Protecting Children in the 21st Century Act, 2008.
Title II of the Broadband Data Improvement Act, passed by the U.S. Congress in Oct. 2008, and having a direct impact on classrooms nationwide.
What does it require? That every school district, as part of its school board Internet use policy, is mandated to “educate minors about appropriate online behavior.” The act specifically refers to educating children about social networking and chat rooms, and recognizing and addressing cyberbullying, according to Mike Donlin, an expert in digital safety and board member of the International Association of Bullying Prevention.
Among the potential consequences of non-compliance? School districts may jeopardize federal E-Rate reimbursements for purchase of telecommunications services and Internet access, funds they may have accessed in the past.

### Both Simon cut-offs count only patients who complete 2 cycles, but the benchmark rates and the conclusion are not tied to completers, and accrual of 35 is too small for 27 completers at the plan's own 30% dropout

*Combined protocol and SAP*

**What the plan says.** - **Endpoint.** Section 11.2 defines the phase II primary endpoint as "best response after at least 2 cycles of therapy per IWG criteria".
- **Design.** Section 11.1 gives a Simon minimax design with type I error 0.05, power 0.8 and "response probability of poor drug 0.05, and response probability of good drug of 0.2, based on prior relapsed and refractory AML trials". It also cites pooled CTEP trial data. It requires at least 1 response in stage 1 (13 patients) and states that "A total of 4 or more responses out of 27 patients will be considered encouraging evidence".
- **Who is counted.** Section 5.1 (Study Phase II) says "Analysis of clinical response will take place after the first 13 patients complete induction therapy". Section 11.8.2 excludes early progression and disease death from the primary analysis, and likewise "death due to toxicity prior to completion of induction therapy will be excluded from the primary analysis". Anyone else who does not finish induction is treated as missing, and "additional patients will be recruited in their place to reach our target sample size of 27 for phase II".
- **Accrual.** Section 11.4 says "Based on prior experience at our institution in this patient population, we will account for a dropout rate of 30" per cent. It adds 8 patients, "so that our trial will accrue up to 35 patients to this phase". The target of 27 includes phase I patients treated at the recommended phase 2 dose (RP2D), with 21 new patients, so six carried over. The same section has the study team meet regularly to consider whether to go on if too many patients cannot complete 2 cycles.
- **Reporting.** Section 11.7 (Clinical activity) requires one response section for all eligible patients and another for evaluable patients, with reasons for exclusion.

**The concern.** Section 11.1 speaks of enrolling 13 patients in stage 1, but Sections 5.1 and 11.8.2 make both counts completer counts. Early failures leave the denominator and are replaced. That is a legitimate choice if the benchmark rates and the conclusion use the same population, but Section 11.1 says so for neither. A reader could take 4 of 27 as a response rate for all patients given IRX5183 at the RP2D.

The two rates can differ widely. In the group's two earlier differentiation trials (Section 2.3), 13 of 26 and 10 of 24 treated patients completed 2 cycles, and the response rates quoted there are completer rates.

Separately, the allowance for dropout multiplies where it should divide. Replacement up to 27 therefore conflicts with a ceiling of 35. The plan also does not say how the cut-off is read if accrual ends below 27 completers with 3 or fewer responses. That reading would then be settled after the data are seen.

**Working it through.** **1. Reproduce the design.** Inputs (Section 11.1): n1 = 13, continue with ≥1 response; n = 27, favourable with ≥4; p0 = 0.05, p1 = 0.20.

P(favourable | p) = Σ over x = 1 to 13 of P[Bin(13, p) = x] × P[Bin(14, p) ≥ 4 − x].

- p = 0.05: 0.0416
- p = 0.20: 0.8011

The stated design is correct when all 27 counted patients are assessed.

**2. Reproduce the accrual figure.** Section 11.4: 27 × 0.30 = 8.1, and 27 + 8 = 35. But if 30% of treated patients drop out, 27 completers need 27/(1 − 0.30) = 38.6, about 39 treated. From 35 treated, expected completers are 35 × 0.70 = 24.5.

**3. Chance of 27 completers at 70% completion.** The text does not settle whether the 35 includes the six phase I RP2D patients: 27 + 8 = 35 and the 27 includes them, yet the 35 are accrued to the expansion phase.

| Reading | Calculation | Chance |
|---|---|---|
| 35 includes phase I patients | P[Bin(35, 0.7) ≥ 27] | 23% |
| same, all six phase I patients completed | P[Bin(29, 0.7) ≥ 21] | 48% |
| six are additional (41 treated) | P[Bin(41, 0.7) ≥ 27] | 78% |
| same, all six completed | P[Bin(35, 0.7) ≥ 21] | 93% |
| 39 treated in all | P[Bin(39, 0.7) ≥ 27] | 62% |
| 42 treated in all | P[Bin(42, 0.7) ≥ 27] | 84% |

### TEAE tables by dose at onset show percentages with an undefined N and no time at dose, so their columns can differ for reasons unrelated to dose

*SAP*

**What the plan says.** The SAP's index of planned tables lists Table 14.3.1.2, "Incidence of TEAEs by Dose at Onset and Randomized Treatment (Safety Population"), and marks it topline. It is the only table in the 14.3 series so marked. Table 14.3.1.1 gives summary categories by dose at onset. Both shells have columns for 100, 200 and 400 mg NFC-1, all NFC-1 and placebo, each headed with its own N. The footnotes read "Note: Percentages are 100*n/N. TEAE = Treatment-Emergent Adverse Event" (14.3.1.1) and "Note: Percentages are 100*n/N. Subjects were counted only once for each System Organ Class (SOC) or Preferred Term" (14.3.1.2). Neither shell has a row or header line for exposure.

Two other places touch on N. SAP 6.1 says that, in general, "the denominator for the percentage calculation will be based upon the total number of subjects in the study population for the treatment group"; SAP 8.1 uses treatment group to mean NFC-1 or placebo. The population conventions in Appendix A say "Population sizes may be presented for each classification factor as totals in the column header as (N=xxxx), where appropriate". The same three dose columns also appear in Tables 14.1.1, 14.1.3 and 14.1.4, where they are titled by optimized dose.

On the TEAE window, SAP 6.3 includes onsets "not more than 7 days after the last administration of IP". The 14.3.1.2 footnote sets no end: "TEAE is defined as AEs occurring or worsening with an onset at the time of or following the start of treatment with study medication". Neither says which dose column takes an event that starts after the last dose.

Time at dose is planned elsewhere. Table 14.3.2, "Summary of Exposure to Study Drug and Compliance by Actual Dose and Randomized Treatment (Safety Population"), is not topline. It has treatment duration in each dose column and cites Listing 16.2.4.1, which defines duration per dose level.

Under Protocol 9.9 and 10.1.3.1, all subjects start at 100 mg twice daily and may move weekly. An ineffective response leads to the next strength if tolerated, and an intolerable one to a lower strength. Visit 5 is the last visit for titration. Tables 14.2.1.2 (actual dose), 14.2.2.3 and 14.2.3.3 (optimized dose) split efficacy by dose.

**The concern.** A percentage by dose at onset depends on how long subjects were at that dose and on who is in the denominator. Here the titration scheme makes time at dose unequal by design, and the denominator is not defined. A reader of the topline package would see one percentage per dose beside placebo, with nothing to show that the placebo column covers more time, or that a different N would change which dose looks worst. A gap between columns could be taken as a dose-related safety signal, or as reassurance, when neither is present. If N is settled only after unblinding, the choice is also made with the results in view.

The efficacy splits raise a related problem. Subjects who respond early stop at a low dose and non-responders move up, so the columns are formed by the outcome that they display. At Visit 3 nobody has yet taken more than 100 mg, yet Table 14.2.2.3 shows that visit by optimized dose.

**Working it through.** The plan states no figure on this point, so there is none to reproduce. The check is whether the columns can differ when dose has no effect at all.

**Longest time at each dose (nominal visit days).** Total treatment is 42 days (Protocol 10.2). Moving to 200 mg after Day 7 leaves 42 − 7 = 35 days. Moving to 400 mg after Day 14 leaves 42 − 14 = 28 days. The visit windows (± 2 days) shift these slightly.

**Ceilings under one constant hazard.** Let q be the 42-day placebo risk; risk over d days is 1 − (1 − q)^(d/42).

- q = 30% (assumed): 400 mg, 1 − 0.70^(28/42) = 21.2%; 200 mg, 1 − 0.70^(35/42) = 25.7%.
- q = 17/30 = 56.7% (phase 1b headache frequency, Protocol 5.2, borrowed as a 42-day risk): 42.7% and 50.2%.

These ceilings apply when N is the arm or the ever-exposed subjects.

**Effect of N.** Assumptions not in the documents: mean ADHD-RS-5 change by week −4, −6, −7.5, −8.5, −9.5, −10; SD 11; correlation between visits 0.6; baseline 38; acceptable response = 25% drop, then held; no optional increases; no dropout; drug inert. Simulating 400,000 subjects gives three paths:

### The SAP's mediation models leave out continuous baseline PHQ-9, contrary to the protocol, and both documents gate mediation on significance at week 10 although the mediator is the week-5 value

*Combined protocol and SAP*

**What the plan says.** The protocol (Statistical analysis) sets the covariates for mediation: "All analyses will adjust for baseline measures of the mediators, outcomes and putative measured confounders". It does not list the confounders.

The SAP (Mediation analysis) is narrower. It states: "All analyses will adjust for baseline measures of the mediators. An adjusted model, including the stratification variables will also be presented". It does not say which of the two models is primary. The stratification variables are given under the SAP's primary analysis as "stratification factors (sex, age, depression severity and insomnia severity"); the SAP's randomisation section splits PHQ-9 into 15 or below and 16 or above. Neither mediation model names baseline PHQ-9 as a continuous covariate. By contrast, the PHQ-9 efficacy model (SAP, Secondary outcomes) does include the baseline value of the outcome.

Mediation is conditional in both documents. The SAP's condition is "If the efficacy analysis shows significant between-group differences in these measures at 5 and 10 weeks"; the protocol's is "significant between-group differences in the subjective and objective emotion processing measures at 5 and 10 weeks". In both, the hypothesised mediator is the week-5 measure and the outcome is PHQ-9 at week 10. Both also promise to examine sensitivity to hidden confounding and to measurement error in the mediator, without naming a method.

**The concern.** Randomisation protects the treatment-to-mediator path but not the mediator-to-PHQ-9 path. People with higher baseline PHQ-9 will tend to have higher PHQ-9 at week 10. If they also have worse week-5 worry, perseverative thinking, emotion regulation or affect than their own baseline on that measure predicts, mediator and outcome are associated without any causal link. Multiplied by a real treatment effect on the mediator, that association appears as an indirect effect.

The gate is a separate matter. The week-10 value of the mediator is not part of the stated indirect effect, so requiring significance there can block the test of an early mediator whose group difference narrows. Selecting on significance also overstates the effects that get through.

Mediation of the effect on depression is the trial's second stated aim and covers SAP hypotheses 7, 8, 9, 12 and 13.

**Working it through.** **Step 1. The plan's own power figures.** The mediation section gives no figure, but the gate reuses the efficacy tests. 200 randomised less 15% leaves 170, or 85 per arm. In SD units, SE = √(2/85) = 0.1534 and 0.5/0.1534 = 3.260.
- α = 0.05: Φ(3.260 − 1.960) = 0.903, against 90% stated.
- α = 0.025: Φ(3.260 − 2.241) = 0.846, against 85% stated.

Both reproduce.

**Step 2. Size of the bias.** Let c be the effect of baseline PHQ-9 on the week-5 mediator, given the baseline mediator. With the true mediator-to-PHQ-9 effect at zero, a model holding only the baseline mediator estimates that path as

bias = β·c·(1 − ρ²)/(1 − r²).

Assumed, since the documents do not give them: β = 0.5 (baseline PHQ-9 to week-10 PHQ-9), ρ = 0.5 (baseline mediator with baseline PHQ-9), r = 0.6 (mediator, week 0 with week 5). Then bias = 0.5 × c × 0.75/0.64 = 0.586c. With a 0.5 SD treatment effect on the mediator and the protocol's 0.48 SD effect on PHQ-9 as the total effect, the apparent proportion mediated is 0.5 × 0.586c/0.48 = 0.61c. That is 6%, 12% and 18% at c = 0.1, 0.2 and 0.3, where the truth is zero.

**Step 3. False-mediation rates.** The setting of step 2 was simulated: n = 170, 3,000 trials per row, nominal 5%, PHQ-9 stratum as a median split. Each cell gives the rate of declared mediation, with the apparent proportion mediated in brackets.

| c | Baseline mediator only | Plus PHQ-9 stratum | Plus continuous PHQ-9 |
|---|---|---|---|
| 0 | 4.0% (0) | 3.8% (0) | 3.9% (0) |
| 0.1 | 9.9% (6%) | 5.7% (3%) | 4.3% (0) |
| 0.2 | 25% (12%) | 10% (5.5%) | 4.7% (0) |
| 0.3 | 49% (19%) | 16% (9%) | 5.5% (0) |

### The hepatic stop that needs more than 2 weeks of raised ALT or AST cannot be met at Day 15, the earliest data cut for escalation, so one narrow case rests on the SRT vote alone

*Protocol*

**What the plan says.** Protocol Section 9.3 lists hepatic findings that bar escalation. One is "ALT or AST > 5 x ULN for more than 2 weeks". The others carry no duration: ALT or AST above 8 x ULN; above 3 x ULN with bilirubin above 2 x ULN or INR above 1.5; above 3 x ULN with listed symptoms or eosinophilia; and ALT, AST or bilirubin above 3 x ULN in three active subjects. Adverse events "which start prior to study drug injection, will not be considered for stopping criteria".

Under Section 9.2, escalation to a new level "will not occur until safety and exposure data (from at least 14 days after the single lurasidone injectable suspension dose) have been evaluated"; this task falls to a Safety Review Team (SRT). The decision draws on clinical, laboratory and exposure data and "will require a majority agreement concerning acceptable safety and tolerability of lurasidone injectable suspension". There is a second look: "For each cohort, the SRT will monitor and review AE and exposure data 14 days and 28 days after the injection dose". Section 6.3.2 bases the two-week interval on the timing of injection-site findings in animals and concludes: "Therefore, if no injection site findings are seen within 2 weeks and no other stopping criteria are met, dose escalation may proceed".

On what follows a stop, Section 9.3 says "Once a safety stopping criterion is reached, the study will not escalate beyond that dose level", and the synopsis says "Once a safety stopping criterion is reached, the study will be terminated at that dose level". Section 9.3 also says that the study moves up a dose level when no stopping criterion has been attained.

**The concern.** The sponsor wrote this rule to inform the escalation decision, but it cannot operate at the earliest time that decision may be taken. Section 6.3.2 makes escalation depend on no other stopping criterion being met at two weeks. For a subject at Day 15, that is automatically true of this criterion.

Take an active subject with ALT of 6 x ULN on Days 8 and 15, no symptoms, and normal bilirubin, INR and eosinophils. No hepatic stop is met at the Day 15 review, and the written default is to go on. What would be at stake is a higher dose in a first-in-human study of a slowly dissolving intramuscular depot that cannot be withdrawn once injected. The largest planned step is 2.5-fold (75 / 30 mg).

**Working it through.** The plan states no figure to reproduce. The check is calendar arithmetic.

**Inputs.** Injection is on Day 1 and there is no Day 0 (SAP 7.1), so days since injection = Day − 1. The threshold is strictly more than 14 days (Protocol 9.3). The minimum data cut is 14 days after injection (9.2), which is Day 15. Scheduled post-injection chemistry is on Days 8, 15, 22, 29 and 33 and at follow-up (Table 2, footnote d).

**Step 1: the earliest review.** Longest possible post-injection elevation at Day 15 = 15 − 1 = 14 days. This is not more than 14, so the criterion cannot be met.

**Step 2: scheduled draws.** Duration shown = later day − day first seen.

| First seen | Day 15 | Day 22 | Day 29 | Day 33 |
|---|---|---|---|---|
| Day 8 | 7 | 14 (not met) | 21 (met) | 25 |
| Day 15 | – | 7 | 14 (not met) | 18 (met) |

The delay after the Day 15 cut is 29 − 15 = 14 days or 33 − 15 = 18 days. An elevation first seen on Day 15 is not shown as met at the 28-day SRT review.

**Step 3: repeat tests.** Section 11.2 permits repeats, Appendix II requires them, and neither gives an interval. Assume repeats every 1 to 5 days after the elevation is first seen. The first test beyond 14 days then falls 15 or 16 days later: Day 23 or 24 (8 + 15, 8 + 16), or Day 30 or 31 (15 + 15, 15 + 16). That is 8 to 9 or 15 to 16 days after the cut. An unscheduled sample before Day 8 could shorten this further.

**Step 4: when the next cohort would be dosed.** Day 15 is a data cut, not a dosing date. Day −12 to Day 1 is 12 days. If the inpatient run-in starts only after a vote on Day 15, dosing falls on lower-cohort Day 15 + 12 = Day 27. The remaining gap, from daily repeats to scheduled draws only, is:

Children’s Internet Protection Act, 2000.
Also known as CIPA, and requiring that every school district with Internet access for its students must provide a filter to control that access. This act also mandates that educators monitor youth when students go online.
Where to start? Don’t miss two FREE toolkits, E-rate and CIPA: Toolkit for school and district administrators and a separate one for teachers.
You may want to check out this guide for parents on Internet safety.
WHAT MUST SCHOOLS DO TO COMPLY WITH THESE LAWS?
1. Read the acts to understand mandates. Ensure both IT and prevention staff are involved.
2. Refer to a model, such as what the State of Washington has put forward.
3. Enact policies that comply —and be sure compliance is carried out at classroom level.
“… When students are emotionally harmed, they may present a danger to themselves or others. If schools fail to effectively respond to cyberbullying situations when they are at the HARMFUL SPEECH level, there is a risk that they will eventually have to respond at the SCHOOL FAILURE, SCHOOL VIOLENCE or STUDENT SUICIDE level.”
— Russel Sabela, PhD, Professor of Counseling, Florida Gulf Coast State University